Entertainment

Rasika Dugal is ready for her big role

The actor on taking the lead in future projects and how Humorously Yours offered a breather between heavy duty roles

If you are up to date in the Indian streaming world, you’ll know just how busy Rasika Dugal has been. The actor’s critically-acclaimed film roles in Manto and Hamid last year were followed by a string of digital outings, each presenting a different side to her as a performer. There was her sexually dissatisfied housewife in Amazon Prime’s Mirzapur, for instance. And her earnest police officer in Netflix’s Delhi Crime.

Between these heavyweights, Dugal has made time for something a little lighter and the result is The Viral Fever’s second season of the web series, Humorously Yours. Having released last week, it has her playing Kavya, the wife of a stand-up comic (portrayed by Vipul Goyal). “‘Slice of life’ is not a genre I had experimented with much, and it’s quite difficult,” she admits, adding, “It is meant to look as effortless as possible, but it’s a lot of effort to construct that effortlessness.” However, since shooting overlapped with her Delhi Crime and Mirzapur dates, the show provided some much-needed relief. “It was really like a vacation for me,” she laughs.

Digital democracy

While Dugal is grateful for the character-driven roles that have come her way, the actor is clear about what she wants next. “I want to be Manto in Manto, or Hamid in Hamid,” she says. Not that she’s likely to pick a role based on its size. “I don’t have much foresight, and I think that’s an asset for an actor,” she chuckles. “I will continue to do all the roles I get, but I am itching to be cast in a role which is driving the narrative.” The FTII graduate, now in her 30s, started her career with small roles in films like Bheja Fry. Digital platforms have helped her prove her mettle, she agrees, by allowing for more interesting formats of storytelling.

But the foundation for that change, she continues, was already in place by the time she started acting. “There was still good work happening at that time because smaller films — like the ‘₹1 crore’ film — had just become fashionable,” she quips, sharing how lower-budget films like Bheja Fry were able to find audiences looking for something besides the Bollywood blockbuster. “That was encouraging to me at that time.”

Dealing with trolls

While she celebrates the change, Dugal is still wary of the inequality faced by women in the industry. “For way too long, visual representations of women have been very sexualised,” she says. “I think we’re still struggling to find a way of depicting women that doesn’t objectify them.” Does she believe that Mirzapur, with its unabashed portrayal of female desire, helped address that inequality in any way? “It’s a step in that direction, but patriarchy is so deep-seated,” she insists, sharing that along with the accolades she received for her character, Bheena, she also got misogynistic messages shaming her for the role.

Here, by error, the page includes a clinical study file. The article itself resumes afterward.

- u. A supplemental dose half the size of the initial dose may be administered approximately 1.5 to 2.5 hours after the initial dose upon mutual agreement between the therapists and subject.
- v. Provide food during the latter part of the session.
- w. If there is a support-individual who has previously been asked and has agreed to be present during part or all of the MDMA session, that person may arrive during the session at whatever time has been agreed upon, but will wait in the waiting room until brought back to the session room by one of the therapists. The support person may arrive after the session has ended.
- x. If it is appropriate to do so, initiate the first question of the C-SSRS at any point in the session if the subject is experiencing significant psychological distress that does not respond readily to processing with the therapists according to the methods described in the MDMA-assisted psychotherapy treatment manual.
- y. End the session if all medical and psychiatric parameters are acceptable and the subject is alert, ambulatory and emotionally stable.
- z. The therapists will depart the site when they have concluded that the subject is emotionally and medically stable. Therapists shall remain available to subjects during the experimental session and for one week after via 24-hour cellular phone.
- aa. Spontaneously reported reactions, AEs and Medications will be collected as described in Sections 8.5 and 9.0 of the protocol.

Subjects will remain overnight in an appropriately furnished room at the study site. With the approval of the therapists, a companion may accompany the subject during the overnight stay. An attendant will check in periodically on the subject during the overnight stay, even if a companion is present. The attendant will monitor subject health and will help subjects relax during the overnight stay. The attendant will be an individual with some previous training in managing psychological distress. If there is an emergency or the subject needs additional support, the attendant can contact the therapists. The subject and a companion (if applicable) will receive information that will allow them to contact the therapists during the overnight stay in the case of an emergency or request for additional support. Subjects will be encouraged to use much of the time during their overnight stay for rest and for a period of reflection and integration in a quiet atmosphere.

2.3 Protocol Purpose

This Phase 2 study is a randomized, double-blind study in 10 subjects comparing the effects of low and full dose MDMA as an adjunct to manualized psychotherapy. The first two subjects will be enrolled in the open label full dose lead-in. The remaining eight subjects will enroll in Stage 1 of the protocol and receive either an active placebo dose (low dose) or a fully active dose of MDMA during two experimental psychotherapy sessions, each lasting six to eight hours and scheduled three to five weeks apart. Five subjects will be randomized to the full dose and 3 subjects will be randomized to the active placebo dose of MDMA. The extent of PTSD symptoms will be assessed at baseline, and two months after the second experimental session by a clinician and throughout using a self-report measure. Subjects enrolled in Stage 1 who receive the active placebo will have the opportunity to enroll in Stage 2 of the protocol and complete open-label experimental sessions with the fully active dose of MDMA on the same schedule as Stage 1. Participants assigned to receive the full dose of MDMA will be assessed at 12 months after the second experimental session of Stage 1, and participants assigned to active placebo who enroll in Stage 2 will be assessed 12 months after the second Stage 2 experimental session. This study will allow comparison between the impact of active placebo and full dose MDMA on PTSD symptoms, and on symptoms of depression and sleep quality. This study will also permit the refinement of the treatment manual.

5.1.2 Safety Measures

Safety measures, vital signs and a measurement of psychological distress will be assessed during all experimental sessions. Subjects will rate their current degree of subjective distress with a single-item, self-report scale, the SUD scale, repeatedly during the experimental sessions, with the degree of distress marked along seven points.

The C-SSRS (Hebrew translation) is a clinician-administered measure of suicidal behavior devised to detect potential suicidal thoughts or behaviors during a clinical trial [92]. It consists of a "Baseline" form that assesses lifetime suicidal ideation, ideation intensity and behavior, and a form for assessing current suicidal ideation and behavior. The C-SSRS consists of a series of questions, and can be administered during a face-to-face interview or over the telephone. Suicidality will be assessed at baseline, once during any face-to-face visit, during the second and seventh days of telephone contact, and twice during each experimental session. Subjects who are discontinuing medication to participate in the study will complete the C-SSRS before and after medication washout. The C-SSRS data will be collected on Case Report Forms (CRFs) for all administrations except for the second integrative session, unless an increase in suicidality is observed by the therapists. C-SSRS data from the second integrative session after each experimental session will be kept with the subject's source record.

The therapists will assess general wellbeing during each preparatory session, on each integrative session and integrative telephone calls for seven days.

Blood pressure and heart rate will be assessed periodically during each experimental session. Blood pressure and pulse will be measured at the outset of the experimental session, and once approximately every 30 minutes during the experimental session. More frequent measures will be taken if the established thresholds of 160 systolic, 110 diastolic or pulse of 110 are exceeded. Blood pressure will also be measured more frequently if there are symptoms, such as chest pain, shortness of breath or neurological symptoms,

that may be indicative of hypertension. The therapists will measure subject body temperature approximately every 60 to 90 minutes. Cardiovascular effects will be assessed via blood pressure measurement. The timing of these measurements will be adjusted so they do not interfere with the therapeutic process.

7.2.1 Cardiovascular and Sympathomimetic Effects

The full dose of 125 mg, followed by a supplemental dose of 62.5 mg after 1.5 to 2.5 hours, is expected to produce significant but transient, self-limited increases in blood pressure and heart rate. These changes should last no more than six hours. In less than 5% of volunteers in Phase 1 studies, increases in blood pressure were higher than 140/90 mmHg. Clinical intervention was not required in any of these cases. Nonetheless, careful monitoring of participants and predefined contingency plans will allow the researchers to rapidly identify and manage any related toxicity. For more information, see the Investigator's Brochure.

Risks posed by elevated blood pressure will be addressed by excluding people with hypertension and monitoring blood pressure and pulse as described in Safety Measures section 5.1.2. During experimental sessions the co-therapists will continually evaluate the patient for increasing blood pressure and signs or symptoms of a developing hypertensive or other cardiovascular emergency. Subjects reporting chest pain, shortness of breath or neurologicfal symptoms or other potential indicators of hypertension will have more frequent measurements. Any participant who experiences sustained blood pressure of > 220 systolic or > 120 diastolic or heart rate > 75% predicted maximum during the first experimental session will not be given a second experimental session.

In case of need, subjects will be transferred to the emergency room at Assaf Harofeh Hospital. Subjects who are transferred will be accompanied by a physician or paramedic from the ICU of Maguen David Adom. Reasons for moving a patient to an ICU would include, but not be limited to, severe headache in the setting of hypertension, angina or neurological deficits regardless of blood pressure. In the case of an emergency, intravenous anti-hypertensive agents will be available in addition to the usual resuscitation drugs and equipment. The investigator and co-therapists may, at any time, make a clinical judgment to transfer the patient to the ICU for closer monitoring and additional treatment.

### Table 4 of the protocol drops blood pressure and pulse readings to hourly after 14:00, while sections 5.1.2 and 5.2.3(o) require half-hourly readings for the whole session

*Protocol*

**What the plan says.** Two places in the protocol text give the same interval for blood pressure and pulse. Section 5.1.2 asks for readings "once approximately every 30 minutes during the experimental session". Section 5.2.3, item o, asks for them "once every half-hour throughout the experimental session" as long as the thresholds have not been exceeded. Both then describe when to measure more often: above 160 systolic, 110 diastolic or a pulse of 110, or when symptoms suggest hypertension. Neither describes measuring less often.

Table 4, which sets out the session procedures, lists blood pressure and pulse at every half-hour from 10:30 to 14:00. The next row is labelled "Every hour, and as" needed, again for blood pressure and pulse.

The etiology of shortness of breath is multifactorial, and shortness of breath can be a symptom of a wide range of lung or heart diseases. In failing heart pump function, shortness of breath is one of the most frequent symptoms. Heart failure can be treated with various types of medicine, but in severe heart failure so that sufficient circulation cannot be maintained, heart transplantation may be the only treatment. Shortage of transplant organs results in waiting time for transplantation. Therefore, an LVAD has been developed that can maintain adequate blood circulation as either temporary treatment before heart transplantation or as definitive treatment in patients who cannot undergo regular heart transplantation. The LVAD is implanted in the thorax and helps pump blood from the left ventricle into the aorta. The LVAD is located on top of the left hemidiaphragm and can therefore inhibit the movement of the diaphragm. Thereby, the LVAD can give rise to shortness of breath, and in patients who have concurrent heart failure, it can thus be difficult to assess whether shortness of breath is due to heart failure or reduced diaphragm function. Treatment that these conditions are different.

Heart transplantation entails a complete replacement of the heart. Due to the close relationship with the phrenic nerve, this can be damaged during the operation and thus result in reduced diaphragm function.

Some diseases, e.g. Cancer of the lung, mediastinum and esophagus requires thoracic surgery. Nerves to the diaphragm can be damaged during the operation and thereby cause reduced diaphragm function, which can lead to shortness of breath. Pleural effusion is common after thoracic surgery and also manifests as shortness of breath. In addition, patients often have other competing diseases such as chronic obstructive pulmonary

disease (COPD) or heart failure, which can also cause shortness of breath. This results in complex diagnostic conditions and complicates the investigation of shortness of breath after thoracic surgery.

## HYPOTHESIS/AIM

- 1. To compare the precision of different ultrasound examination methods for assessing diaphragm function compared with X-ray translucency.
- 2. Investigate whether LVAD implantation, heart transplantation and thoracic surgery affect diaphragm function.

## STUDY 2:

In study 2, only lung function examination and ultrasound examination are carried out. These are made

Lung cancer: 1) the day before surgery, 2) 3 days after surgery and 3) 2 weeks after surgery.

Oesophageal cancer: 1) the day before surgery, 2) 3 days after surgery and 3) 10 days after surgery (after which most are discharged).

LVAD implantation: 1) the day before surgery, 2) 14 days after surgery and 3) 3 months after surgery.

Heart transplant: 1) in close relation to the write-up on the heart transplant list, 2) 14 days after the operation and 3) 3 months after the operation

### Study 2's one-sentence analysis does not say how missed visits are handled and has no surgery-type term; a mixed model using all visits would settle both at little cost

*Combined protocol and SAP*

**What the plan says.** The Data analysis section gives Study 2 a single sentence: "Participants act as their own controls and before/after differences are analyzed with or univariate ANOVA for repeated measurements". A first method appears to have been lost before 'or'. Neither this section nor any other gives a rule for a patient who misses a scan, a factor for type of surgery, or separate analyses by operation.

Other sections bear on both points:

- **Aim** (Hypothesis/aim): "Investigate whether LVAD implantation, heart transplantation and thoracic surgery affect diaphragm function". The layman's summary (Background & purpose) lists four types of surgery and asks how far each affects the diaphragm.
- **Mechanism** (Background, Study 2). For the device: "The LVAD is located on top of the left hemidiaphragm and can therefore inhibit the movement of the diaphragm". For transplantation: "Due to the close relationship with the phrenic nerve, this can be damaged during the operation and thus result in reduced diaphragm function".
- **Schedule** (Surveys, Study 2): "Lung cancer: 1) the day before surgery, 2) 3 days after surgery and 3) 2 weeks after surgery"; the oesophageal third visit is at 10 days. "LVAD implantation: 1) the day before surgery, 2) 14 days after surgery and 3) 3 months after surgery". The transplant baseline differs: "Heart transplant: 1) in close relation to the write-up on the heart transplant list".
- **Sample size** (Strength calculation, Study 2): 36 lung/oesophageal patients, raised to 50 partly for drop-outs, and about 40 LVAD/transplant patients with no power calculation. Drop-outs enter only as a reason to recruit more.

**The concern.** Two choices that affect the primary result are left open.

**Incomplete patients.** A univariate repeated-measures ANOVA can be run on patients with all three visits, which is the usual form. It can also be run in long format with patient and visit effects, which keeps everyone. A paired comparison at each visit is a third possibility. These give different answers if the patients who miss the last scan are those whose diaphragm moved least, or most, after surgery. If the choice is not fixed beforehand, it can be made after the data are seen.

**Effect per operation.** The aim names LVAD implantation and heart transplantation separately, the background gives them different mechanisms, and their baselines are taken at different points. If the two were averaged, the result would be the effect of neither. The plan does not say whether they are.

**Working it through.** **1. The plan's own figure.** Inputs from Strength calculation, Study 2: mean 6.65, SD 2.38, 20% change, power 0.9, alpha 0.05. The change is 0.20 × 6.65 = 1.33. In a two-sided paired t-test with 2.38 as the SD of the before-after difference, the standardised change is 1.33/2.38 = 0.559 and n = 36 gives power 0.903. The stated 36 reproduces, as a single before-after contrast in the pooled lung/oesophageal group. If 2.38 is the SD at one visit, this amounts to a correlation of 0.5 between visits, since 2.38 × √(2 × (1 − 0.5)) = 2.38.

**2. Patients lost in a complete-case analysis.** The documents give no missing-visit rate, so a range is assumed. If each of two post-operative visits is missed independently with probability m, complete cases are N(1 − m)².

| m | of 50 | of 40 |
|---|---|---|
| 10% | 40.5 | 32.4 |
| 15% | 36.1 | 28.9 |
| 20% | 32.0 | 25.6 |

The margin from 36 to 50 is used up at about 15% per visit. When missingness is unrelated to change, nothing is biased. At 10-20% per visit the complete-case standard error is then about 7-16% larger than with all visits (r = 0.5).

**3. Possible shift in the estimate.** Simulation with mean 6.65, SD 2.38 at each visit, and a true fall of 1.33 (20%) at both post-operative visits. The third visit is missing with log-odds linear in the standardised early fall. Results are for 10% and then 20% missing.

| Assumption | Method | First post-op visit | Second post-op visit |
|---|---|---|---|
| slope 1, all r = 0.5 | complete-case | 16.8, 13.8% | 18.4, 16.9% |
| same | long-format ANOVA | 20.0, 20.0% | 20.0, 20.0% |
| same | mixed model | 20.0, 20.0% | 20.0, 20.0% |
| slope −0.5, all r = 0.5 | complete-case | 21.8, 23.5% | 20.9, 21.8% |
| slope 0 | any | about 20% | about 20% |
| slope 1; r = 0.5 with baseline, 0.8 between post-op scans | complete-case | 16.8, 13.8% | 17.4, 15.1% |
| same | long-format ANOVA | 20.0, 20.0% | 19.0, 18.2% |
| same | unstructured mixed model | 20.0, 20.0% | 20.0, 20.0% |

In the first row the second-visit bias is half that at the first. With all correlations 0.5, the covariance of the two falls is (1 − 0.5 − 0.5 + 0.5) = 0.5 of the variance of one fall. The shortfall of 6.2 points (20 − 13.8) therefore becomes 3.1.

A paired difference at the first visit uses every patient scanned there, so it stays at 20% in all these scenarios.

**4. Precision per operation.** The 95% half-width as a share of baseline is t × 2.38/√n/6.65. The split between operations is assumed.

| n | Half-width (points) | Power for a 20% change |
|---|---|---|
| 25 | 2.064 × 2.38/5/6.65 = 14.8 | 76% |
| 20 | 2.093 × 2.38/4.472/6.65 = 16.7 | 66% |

It is fortunate then that she has never really considered social media as the best platform for meaningful dialogue. “These virtual conversations are, in my head, equivalent to a fight and not a discussion,” she says. “When you disagree with somebody else, they often tend to get very defensive. But that doesn’t stop me from doing the kind of work that I want to do.” Would her role in Mira Nair’s upcoming adaptation of Vikram Seth’s novel, A Suitable Boy, be one such project? Alas, she is not allowed to comment yet.

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Inspired by Mrs Maisel

“The most inspiring show I watched recently was Marvelous Mrs Maisel,” says Dugal. “It was done so intelligently and beautifully that it startled me. It addresses issues that women in our country are facing today, and it doesn’t judge the protagonist. I am hoping that someone writes the Indian version of it.”

Recent challenge

Among her recent projects, Dugal is quick to cite Hamid, Aijaz Khan’s drama film about a Kashmiri family coming to terms with the disappearance of the father, as her most challenging. “I felt that this reality — of losing a spouse and having no closure — was beyond my reality,” she says. “I was afraid that I wouldn’t do a good job and would do the women of Kashmir a disservice.” But with some persuasion from the director and enough preparation (including visiting the shooting spot a week in advance to brush up on the dialect), Dugal went on to nail her role.

All episodes of Humorously Yours are streaming now

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Printable version | Mar 31, 2020 11:47:50 PM | https://www.thehindu.com/entertainment/rasika-dugal-is-ready-for-her-big-role/article27798985.ece

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